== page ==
Therein lies the appeal of the Cynergy, the O/U that many have found to be the only O/U truly comfortable to shoot with peppy hunting loads that is also pleasant to carry in the field. This 20 gauge Cynergy Field as supplied with chokes installed weighs right at 6-1/2 pounds, a full half-pound over its cataloged weight.
The lower barrel trigger breaks at 5 lbs. 14 oz., the upper barrel at 6 lbs. 6 oz. In the grand tradition of current Browning shotgun triggers, they are too heavy. As is common with Browning shotguns as well, the trigger face is extremely wide which helps mitigate the excessive break weight. After a small amount of free travel, they break crisply and cleanly.
Browning adds a center bead on the Cynergy rib, a feature that I generally loathe on a field gun. Though pointless, at least the Browning mid-bead is in the form of a very small, white, half-dome that does not obscure the white front bead, but blends into it.
Browning does do a very good job with their tang safety, giving enough rise in the center so it is easy to get off quickly, even with gloved hands. This is in stark contrast to any number of vile, low-profile Beretta type safeties that have had the unfortunate effect of saving the lives of evil Communist Chinese ring-necked pheasants. The Cynergy trigger is considered a mechanical trigger that will cycle through a dead round without having to be set by recoil, though there is an inertia block included as part of the assembly to prevent doubling.
The nominal dimensions are unchanged from the previously reviewed Euro Field (see the Product Reviews page), so I won't repeat them here. Like last year's model, a quarter inch stock spacer in included to increase the length of pull, if you choose. On last year's model, I did just that. On this individual gun, it wasn't necessary. The MSRP is $2659 and the popular Cynergy Club promotion continues as before.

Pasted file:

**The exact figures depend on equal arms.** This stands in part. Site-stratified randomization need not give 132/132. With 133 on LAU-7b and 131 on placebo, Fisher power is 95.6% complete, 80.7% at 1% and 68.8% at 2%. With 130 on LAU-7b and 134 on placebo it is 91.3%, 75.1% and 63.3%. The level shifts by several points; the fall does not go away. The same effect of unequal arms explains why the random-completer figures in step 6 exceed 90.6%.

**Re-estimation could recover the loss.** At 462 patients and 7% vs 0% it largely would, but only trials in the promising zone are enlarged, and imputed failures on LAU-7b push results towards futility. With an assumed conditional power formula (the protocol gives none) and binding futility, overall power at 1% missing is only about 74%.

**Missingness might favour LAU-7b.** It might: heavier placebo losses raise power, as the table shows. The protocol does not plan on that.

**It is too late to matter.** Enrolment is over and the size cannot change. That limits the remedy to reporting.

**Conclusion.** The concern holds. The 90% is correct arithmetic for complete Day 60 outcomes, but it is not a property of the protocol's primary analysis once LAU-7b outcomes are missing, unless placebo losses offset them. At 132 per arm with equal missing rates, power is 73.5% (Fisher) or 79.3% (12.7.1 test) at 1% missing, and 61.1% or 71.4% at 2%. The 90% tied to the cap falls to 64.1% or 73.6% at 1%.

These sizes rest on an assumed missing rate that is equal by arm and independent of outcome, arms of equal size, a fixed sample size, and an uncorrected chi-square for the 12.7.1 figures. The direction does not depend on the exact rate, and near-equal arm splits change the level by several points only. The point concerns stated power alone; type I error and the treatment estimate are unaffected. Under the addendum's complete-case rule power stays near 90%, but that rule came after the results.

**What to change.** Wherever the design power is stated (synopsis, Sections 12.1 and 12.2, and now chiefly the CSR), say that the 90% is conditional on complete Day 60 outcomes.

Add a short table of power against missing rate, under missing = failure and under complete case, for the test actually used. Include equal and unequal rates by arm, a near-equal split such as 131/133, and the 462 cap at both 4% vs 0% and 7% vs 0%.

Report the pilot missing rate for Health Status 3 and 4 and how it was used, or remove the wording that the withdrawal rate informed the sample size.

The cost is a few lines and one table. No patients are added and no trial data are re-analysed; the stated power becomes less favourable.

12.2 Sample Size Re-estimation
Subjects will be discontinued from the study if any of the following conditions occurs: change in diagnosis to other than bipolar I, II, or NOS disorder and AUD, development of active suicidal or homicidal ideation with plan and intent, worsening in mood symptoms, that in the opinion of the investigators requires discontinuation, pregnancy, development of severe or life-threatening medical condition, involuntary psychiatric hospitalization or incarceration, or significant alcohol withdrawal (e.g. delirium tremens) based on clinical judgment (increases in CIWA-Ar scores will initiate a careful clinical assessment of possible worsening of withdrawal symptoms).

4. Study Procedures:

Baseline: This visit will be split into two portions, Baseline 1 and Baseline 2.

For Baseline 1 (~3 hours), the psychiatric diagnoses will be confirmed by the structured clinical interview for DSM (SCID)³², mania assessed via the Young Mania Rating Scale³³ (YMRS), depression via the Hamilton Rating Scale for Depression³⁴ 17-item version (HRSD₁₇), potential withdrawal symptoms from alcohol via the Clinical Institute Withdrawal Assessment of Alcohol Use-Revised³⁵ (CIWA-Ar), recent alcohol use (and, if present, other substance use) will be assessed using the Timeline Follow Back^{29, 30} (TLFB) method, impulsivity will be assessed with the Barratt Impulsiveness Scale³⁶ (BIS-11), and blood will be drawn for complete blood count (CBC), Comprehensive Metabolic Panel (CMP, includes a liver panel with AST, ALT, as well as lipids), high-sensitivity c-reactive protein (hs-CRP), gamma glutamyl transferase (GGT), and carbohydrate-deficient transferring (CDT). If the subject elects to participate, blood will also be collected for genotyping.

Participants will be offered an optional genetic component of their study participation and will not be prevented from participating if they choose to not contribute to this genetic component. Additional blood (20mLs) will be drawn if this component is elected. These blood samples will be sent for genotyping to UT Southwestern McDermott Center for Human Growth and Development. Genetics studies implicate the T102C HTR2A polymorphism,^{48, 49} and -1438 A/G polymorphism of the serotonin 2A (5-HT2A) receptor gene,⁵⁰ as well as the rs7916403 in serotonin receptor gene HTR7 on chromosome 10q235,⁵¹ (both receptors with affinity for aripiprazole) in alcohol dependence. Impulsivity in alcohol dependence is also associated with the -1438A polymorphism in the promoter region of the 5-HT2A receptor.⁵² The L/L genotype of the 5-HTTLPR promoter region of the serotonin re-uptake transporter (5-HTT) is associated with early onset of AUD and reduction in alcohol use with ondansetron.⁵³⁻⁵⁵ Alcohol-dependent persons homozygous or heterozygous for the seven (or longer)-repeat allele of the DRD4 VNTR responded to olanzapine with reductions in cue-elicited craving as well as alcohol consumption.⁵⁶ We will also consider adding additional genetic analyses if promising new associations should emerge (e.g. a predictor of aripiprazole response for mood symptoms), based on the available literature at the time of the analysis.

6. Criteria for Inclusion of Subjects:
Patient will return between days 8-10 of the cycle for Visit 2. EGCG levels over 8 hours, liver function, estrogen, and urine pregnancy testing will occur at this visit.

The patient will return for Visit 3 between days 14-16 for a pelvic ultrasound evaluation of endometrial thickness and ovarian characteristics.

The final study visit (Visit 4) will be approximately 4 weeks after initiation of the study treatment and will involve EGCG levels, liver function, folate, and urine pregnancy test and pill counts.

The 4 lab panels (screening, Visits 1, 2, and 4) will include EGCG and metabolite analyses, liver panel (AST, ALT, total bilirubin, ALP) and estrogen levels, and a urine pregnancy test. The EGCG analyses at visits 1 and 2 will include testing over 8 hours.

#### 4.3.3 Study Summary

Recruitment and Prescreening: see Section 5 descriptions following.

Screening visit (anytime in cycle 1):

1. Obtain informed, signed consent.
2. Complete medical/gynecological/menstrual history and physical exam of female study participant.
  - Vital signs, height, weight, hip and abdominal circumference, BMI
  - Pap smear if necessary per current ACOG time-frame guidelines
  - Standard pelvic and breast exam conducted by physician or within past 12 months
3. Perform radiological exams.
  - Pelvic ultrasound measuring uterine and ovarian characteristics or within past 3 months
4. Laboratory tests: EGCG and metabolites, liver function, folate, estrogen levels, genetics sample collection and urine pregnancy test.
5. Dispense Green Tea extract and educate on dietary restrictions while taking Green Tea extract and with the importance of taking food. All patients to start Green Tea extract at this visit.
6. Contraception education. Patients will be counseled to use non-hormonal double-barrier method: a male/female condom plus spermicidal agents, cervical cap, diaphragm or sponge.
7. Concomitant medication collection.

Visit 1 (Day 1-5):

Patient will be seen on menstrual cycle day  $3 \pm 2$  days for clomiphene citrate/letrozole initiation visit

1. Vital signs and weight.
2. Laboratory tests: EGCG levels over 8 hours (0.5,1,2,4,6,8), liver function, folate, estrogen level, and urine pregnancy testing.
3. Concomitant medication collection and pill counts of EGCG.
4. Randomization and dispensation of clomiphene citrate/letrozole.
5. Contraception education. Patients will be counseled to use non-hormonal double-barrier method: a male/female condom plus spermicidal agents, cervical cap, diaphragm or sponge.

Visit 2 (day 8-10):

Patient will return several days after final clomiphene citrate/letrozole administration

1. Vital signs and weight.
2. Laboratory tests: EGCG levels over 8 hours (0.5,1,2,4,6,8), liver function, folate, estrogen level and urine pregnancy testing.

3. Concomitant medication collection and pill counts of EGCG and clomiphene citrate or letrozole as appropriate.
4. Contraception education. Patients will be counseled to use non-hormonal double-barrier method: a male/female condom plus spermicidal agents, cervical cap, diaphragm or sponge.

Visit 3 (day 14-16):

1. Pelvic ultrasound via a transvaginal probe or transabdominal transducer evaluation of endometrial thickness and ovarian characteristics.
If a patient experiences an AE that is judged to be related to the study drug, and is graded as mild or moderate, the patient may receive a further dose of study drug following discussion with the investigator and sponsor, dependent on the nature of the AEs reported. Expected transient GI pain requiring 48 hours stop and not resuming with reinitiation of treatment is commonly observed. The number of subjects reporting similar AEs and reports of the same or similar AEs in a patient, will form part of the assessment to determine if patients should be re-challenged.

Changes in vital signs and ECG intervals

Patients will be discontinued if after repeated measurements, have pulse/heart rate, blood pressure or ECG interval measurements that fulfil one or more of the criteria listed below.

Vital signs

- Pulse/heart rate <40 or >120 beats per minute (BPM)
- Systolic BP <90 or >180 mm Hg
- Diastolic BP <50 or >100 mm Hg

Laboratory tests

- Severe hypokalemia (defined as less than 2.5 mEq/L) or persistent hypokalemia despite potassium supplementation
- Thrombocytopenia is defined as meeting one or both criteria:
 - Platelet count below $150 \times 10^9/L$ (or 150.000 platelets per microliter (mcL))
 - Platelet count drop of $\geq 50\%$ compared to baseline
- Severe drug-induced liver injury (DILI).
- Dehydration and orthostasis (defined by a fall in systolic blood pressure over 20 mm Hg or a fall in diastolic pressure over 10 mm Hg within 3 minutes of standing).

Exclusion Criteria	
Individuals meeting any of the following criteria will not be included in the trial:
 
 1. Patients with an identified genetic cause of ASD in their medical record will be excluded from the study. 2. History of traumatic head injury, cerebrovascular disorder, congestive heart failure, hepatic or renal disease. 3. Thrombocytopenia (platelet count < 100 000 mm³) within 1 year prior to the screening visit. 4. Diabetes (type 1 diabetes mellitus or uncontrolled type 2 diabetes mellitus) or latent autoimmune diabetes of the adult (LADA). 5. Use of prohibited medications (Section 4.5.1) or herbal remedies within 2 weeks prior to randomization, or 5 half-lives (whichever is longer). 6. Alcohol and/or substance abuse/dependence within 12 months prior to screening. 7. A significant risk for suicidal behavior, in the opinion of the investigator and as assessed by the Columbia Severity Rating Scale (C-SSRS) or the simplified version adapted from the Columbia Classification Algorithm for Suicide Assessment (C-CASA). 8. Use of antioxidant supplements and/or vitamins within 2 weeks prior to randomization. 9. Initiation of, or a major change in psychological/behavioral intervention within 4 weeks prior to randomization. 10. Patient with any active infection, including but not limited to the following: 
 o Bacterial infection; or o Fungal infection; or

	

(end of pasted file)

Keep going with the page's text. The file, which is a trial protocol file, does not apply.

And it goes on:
So what's new on the Field grade versus the Euro Field? The primary difference is the addition of the longer, Vector Pro forcing cones. While the Euro Field's upgraded wood really wasn't, this year's Field it does have more character, is lightly stained and is more attractive than standard Grade I wood. The game scene engraving appears to be improved as well, having a much more vivid, heavily inked appearance. Overall, it is a clear notch better than last year's model in wood, engraving and overall appearance.
I measured both barrels at .626 in. inside diameter with a Skeets bore gauge. The Browning standard twenty gauge barrel bore is listed at .617 in., so the nine thousandths larger bore of the Cynergy is what you get as “Back-bored Barrels.” Whether this is a truly meaningful change from standard 20 gauge dimensions is questionable. The consistency in bore diameter from barrel to barrel is good to see, as it doesn't happen all that much in some brands of doubles.
At the range, the Cynergy proved its mettle as fast-shouldering, smooth-swinging and extremely soft shooting. Functionality, with the exception of the overly-heavy trigger, was flawless. At this price bracket, there are a lot of choices in the O/U market. There are none that are as soft-shooting by weight, though, which remains the greatest appeal of the Inflex-equipped Cynergy.
Editors Note: Randy didn't mention it and may not agree, but in fairness to our readers I must opine that the Cynergy Field is one of the most horrendously ugly O/U shotguns I have ever laid eyes on. Note the horrible lines of the gun in the photo at the top of this review. -Chuck Hawks, Managing Editor.
Copyright 2010 by Randy Wakeman. All rights reserved.